Yes. I think there is something in the argument which a number of people have made, including in this court, that there was a shift which New Labour brought in. I think that the leaders of New Labour, when it was in opposition -- Tony Blair, Gordon Brown, Peter Mandelson, later Alastair Campbell, who joined them as head of communications for the Prime Minister -- these men and many of their colleagues had a profound belief that two things had happened in the media: one, that John Major had been and was being destroyed by newspapers, or substantially destroyed by newspapers, and secondly, that before him, Neil Kinnock, the leader of the party before John Smith and leader of the party for much of the 80s, he also had been destroyed, most of all by the tabloid press and above all by the Sun.
These were almost articles of faith and in talking to many of these people when I was writing the book, it came up again and again. It was, if you like, the foundation of the way in which they wished to project New Labour publicly, that they had to stop the newspapers -- above all, the newspapers, who, after all, were the opinion makers, rather than the broadcasters -- to stop the newspapers ganging up on Labour. Once that happened, once the newspapers ganged up on a prime minister or indeed a leader of the opposition, he or she was finished. That, as I say, was an article of faith.
The way in which that was then prevented was to constantly -- I think I used the phrase, or someone of my interviewees used the phrase "feed the beast". Like a bird bringing back worms for its chicks, there would always be something to digest by the newspaper and therefore keep them on your terms, rather than you on theirs.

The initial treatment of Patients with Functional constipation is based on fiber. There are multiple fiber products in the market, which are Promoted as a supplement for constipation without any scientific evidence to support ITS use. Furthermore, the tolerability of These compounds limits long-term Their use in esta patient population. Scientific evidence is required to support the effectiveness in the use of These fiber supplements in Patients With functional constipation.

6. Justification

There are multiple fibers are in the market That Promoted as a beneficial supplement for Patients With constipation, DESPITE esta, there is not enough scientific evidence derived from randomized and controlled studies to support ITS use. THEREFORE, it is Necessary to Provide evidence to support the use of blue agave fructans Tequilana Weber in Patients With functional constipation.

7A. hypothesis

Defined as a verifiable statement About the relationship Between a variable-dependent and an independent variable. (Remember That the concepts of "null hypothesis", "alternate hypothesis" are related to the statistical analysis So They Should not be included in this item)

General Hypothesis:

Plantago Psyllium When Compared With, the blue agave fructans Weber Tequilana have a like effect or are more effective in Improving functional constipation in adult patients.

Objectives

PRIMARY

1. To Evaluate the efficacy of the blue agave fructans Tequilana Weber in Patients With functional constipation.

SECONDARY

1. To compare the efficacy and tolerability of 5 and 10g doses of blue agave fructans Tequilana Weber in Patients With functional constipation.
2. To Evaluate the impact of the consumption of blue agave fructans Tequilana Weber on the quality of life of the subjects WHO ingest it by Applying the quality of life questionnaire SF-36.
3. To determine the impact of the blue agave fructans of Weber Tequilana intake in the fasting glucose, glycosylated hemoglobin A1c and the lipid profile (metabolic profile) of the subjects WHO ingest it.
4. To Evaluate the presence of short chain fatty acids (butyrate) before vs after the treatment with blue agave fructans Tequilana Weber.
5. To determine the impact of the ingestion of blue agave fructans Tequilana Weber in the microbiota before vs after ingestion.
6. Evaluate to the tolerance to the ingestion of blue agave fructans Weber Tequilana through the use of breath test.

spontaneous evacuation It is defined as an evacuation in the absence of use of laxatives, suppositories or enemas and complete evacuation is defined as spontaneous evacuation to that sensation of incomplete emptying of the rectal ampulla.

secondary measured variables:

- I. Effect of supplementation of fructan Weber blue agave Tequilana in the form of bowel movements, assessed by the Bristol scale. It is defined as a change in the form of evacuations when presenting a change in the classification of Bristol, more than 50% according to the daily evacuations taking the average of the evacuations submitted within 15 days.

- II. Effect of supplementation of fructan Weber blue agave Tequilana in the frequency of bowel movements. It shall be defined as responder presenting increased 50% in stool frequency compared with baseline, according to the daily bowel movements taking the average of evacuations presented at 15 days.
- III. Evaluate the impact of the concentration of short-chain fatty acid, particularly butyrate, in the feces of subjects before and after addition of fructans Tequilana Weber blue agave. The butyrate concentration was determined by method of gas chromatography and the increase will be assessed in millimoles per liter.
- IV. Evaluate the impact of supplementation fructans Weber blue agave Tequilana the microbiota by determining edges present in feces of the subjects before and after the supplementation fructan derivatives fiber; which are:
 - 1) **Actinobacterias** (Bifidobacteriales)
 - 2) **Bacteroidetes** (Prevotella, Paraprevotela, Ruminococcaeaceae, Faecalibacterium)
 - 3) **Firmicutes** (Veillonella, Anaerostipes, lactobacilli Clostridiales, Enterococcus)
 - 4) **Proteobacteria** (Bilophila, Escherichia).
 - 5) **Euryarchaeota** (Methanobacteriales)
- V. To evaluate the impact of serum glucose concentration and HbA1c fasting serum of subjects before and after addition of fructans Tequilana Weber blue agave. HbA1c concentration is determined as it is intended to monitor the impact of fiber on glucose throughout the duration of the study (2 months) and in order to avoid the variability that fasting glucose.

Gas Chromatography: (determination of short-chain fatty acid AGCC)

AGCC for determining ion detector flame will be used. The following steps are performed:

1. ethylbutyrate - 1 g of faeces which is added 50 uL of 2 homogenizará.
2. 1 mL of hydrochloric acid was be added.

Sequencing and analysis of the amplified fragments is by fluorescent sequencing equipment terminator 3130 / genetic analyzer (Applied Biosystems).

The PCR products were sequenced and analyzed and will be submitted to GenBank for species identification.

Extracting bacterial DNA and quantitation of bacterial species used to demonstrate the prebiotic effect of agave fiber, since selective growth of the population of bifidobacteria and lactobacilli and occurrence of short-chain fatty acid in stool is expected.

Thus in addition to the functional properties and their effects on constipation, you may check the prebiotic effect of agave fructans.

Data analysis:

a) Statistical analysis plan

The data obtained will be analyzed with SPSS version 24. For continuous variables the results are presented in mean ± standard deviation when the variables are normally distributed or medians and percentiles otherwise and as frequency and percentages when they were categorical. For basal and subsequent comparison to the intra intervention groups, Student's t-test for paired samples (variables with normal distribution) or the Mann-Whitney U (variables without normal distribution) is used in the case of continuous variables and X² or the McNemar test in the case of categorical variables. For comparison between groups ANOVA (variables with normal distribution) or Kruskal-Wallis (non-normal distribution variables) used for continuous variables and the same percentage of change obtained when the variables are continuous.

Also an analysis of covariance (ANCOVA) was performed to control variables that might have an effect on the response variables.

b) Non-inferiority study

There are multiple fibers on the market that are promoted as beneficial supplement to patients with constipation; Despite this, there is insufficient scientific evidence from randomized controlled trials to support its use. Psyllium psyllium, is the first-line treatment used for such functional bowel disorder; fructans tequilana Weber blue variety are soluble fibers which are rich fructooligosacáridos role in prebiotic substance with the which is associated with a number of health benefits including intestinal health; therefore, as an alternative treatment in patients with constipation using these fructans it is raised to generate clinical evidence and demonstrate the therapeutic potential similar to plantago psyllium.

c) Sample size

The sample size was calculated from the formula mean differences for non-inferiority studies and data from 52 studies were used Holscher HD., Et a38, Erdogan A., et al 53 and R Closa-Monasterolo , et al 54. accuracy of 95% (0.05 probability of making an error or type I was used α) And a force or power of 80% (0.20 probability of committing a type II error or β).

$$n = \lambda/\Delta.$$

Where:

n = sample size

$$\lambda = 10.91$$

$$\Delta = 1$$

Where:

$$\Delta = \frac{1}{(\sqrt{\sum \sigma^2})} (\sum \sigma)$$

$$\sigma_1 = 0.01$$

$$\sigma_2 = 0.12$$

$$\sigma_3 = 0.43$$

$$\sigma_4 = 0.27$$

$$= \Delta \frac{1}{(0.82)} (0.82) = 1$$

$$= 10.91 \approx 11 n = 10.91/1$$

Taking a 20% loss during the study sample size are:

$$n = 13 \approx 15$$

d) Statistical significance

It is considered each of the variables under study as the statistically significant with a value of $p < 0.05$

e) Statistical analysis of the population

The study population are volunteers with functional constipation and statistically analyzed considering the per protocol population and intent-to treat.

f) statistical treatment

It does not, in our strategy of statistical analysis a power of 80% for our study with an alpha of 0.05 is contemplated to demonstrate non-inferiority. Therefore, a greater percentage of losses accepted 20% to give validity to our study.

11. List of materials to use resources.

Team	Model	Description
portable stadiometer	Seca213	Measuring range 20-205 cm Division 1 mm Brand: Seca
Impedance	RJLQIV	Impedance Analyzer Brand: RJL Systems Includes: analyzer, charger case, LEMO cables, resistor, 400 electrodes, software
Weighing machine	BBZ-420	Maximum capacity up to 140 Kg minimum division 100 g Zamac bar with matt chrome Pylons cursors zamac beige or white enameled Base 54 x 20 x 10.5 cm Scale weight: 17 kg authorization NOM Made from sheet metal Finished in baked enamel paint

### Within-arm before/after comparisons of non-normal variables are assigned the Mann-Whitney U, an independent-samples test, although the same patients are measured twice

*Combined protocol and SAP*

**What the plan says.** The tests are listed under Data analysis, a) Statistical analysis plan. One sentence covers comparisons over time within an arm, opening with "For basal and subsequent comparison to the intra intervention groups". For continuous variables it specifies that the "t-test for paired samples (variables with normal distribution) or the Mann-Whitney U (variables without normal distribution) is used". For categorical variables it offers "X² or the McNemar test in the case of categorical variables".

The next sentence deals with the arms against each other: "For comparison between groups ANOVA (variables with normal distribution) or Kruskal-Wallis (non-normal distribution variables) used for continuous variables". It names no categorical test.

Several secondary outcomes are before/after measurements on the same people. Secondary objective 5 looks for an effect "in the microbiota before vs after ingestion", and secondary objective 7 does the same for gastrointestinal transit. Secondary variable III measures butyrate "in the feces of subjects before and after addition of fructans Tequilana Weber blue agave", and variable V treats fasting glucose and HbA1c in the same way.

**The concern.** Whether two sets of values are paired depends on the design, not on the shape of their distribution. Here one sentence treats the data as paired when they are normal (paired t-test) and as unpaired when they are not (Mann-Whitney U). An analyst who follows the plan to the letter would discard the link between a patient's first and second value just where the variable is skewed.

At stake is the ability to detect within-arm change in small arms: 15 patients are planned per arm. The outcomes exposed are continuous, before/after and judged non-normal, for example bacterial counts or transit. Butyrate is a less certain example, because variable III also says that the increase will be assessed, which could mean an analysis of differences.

I think also that the New Labour aversion to any kind of scandal, including private or sexual scandal, and the way in which, once that came up, they very quickly tried to solve it was an another indication of this.
That then became the template. The belief that newspapers had to be kept, as it were, on the back foot by being constantly fed, the belief that 24-hour news, which had become a feature of the 80s and 90s, meant that they were under constant surveillance, 24-hour surveillance, and therefore could never relax, meant they had to armour plate their communication strategy and be constantly pro-active.
I think, as has been said in this court, the Prime Minister, when the Prime Minister was Tony Blair, saw constantly newspaper editors, newspaper owners, reporters, commentators, and that was the practice followed by his successor as Prime Minister. It was a combination of feeding and of armour plating.